As a teenager growing up in Montreal, I used to buy DVDs (and a few VHS tapes) of concerts in Kinshasa from Congolese-owned shops. Alone in front of a mirror, I would try to mimic the captivating choreographies that I saw performed by women at those concerts. Decades later, after reading Manda Tchebwa’s Terre de la Chanson (1996) and Bob White’s book Rumba Rules (2008), I began formally learning about this legendary music scene.
Congolese Rumba was recently recognized by UNESCO as part of its collection of intangible world heritage, raising its visibility internationally. This musical expression carries with it a deep global history of the transregional formation of influences migrating to and from Africa and the new world. Nowadays, these influences continue to circulate through virtual platforms such as YouTube, Instagram, and TikTok. The auditory quality of this music is inextricably linked to its visual quality through dance, which has also captivated spectators across the world, projecting virtuosic dancers into a new realm of exposure, and the emergence of new movement-lexicons inspire ever-new iterations around the world.
One striking feature of Congolese Rumba is that bands (or, orchestras as they’re called in the DRC) are massive, sometimes comprising more than thirty members. They are made up of singers, atalakus or hype-men, musicians, and as my book explores, dancers. While the 1970s did give rise to a few famous female orchestras and singers, women for the most part have been eclipsed by male performers, except in the realm of dance. Congo is perhaps best known internationally for its fashionable sapeurs, singers, and painters, yet women in these domains are often sidelined, instead being acknowledged as muses (though this is now changing). I was especially curious about the social role of the professional danseuse, and the kinetic histories of women’s dance in the colonial and post-colonial city. The momentum generated from dance speaks not only to gendered mobilities, as concretized in dance, but also to those of social mobility and change.
Of importance for any historian or social scientist interested in gender dynamics and social change in the Democratic Republic of Congo’s capital is Suzanne Comhaire-Sylvain’s 1968 monograph Femme de Kinshasa: hier et aujourd’hui. In this book, she offers an account of the everyday lives of women living in the colonial city of Léopoldville where, in 1945, they were outnumbered by men 7:4, which created an urban dynamic that lent a particular rhythm to its time.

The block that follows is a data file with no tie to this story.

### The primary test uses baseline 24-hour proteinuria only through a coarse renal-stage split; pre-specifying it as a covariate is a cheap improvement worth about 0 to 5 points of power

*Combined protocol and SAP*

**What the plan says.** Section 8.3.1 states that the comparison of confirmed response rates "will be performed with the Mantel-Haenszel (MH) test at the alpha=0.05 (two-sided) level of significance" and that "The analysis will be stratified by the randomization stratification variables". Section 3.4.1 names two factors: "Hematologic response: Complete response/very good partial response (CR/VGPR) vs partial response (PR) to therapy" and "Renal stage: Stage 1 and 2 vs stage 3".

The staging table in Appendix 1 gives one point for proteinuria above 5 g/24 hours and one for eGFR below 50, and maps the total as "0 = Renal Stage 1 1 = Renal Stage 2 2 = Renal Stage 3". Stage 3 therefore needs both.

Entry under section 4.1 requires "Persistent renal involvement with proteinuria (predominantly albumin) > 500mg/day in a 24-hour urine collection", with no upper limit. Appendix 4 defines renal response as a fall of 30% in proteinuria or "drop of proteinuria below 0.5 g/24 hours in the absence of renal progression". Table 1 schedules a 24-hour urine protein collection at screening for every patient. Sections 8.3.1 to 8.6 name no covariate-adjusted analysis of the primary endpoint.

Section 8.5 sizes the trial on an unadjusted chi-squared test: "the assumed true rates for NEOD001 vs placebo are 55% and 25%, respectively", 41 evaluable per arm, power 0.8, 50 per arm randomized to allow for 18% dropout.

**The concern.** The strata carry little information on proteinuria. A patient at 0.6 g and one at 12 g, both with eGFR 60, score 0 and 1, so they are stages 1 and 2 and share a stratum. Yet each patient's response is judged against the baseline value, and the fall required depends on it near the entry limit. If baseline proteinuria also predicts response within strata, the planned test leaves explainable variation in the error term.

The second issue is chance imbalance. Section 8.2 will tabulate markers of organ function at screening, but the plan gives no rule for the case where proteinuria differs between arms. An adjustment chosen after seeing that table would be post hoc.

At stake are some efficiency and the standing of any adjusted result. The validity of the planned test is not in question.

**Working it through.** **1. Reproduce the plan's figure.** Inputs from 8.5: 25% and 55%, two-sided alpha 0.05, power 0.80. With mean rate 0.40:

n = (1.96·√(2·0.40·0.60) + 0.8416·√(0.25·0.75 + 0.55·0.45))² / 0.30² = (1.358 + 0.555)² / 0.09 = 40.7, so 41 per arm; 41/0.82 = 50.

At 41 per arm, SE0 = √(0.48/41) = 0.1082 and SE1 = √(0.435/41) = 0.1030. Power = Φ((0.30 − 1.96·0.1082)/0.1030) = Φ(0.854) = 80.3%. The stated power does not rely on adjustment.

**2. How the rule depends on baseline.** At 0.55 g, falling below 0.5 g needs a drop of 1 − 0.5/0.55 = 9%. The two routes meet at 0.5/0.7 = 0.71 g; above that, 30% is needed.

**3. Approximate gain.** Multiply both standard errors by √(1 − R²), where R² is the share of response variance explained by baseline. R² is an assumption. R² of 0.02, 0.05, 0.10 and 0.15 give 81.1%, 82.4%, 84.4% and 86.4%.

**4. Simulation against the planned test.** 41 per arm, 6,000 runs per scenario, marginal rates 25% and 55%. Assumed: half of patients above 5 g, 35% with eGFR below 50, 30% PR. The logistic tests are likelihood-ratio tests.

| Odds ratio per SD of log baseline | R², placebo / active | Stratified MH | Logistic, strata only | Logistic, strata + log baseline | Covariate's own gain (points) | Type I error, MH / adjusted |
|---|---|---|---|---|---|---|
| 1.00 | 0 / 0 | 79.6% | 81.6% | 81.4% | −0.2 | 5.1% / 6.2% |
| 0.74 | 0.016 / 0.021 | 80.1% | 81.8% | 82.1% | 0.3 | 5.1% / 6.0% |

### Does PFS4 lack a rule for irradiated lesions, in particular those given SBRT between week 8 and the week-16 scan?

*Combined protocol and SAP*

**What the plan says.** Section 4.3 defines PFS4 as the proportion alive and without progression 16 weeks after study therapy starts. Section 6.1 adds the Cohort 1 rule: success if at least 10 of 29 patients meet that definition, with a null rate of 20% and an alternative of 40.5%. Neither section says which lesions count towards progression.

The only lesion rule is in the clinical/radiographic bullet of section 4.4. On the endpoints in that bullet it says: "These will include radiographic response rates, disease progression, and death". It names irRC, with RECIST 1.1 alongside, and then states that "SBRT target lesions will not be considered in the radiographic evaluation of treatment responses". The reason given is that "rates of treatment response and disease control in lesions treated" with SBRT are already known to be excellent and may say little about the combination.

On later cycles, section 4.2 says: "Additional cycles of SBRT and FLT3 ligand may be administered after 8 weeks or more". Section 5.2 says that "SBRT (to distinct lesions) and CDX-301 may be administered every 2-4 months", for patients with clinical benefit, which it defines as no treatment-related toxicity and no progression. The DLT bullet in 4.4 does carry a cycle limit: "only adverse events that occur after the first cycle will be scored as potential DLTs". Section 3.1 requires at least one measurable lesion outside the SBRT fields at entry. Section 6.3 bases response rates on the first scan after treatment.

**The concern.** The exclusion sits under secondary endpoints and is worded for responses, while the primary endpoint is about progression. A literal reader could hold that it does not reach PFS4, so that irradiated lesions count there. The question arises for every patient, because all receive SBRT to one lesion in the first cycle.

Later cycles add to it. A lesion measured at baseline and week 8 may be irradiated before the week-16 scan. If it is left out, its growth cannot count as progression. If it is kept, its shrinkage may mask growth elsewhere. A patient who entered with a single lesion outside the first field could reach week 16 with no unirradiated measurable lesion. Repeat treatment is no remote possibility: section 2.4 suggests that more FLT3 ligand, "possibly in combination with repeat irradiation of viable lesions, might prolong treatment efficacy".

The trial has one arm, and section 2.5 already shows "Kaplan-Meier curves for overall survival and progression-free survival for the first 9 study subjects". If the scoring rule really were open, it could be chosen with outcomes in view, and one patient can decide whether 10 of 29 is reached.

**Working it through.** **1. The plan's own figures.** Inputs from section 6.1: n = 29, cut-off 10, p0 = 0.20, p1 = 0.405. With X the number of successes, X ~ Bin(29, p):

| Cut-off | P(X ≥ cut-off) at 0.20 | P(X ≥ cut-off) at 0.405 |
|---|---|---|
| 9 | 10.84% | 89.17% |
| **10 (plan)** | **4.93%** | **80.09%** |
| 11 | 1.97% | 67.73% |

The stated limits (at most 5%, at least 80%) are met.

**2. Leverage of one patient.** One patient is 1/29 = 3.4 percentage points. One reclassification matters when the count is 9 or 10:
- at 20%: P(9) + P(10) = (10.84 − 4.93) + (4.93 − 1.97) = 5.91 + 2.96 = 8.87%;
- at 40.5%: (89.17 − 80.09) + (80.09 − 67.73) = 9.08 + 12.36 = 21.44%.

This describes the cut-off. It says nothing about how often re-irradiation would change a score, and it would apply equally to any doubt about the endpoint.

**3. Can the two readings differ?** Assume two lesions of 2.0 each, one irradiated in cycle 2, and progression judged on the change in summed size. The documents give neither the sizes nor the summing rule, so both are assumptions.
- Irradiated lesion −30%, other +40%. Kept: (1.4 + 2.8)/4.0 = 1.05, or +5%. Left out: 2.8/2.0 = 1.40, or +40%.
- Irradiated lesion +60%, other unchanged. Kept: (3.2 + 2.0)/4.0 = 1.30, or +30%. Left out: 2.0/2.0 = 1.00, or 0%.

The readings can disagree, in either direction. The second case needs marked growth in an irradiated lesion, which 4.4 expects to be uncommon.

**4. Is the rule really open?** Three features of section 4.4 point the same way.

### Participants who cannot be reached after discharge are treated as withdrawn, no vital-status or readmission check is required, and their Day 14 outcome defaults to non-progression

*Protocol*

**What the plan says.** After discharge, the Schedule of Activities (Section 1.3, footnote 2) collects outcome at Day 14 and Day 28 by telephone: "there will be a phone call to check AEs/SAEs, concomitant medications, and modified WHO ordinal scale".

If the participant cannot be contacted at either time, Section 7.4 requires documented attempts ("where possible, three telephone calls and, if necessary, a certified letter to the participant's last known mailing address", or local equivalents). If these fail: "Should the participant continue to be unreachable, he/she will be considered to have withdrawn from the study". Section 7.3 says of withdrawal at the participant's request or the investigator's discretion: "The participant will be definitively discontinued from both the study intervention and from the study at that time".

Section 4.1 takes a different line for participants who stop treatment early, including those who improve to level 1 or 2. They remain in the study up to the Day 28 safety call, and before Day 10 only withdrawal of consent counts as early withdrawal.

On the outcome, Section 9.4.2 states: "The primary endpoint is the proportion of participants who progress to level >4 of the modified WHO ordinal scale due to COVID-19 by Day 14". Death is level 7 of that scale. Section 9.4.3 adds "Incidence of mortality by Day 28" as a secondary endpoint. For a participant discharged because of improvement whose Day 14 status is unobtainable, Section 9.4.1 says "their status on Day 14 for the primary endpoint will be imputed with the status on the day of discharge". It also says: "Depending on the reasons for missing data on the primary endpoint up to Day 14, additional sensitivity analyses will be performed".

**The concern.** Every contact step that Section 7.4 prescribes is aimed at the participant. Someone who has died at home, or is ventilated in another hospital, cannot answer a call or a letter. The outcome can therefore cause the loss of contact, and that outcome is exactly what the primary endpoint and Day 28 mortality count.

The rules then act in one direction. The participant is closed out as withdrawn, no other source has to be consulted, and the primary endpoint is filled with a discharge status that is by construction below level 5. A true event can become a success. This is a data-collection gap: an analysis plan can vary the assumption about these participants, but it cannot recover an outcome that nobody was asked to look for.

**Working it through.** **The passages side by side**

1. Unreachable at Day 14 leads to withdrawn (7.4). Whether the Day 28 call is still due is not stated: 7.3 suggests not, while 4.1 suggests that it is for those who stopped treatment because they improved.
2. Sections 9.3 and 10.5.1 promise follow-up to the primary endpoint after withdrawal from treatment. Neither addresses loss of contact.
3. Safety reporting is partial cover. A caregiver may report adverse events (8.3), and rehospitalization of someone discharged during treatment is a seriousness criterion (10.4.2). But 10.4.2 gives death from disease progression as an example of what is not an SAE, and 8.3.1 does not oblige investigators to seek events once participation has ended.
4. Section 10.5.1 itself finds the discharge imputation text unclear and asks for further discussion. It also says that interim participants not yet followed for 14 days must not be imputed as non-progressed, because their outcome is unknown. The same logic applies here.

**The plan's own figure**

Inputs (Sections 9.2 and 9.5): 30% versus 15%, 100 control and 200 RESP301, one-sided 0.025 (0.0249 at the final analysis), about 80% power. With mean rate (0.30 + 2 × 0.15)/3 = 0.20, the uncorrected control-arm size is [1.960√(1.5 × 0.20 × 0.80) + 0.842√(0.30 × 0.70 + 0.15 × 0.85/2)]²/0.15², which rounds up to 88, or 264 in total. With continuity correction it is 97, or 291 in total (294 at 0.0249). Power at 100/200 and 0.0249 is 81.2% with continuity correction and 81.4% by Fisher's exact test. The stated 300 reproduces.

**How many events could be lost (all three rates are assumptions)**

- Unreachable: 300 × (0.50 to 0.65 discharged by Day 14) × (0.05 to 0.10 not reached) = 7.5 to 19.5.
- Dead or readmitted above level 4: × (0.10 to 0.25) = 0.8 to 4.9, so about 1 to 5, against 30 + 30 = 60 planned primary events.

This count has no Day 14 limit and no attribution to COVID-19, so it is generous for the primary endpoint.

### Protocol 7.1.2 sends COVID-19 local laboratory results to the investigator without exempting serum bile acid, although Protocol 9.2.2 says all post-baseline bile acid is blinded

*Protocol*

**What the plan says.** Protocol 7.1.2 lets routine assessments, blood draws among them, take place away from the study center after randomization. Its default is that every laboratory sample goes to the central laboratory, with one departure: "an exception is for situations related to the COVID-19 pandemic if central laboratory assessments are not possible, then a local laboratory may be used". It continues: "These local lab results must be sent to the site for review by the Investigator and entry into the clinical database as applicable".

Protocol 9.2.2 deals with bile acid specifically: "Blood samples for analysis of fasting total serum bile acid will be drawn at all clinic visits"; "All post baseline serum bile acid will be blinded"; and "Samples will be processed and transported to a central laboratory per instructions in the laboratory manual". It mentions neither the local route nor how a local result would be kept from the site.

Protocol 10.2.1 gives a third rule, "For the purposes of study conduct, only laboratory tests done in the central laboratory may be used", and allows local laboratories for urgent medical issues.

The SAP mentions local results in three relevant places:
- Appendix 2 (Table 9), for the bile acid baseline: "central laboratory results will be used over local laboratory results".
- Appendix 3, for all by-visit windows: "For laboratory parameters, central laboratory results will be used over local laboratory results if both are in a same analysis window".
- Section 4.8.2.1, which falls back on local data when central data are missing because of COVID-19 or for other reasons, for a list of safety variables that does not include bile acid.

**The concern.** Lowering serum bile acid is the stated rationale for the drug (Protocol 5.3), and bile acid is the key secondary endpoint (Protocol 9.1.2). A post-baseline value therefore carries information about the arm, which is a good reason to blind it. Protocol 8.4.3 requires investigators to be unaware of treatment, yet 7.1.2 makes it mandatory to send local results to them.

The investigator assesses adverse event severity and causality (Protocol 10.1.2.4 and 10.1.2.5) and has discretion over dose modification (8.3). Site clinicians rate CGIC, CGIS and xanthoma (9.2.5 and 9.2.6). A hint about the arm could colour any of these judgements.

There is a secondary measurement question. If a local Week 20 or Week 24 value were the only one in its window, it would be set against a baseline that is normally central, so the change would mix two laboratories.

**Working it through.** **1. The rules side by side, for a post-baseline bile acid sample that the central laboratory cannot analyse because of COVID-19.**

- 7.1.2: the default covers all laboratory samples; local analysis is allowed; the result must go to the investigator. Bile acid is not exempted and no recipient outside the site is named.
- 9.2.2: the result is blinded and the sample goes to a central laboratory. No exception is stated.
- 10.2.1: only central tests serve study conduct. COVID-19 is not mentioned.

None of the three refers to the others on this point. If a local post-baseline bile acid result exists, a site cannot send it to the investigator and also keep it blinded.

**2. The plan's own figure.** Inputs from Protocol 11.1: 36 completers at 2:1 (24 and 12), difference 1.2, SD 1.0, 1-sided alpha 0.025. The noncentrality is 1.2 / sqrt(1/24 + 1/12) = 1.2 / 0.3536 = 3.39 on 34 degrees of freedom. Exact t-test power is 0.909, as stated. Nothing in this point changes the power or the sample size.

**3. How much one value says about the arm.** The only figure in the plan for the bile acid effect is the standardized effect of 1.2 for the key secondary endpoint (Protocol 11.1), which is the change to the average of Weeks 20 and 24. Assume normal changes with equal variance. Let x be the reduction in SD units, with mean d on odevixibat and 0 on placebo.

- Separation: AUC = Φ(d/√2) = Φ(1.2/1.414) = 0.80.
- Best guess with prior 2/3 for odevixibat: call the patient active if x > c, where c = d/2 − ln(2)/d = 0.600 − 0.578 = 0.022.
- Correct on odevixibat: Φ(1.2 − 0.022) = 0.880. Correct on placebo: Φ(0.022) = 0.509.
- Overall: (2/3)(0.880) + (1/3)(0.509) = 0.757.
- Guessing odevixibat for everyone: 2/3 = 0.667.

The author’s biography is as fascinating as the book’s findings, which are based on her research carried out between 1943-1945 and later in 1965 when the country gained its independence from Belgium. Recognized as the first Haitian-trained female anthropologist, Suzanne Comhaire-Sylvain begins by describing her own positionality as a Haitian ethnographer married to a Belgian anthropologist. This in itself provides a snapshot into her situation vis-à-vis the colonial administration and her own social relations.
A student of Bronislaw Malinowski and colleague of anthropologist Melville Herskovits, Comhaire-Sylvain came from an illustrious family. Her father, George Sylvain, was an important figure in the resistance against the American occupation in Haiti, and her sister, Madeleine Sylvain-Bouchereau was one of the founders of the Ligue Feminine d’Action Sociale Ligue Feminine d’Action Sociale, which fought for women’s legal rights, such as education, equality for married women, and suffrage. It is not difficult to see how these themes informed Suzanne Comhaire-Sylvain’s research, for example, in her description of women’s associations whose role in the emancipation of women during independence speaks to the gender relations of the time. Her detailed interviews are particularly prescient with regards to how what has now been referred to as “urban informality” (locally known as débrouillardise) was employed by women living in patriarchal contexts with associated colonial histories.
Taking up this idea of gendered dimensions of local economies is Congo-Paris: Transnational Traders on the Margins of the Law (2000), a co-authored book by Janet MacGaffey and Rémy Bazenguissa-Ganga. It sheds light on the translational networks of trust built and maintained by entrepreneurs, many of whom are women. These issues are described more extensively in a book by Sylvie Ayimpam called Economie de la débrouille à Kinshasa (2014). In it, she details the ways in which Kinshasa’s citizens creatively invent new income-generating systems amid a context of institutional decay wrought by larger global forces. These two books attend to the particular choreography of circumnavigating social systems in central Africa, which while not explicitly about dance, can be useful tools for analyzing it.
Anyone who has attempted to describe dance in writing knows just how difficult it is. As a kinetic, shapeshifting medium of change, dance is nearly impossible to pin down with words. But this difficulty is partly the source of its power, as history has shown that rhythm is often a vehicle of revolution long before texts catch up with their cooler explanatory roles. One book that has inspired my approach to writing about dance is Katherine Dunham’s Island Possessed (1969). As a pioneer of dance anthropology and a former pupil of Melville Herskovits, Dunham traveled to Haiti in the 1930s to research Voodoo rituals, eventually participating in them herself. Like Suzanne Comhaire-Sylvain, her book contains riveting ethnographic accounts that attend to her own positionality as a local outsider on one hand, while also being a member of the African diaspora on the other. Dunham’s powerful prose reveals how dance rituals can inform methods for cultivating cultural intimacy.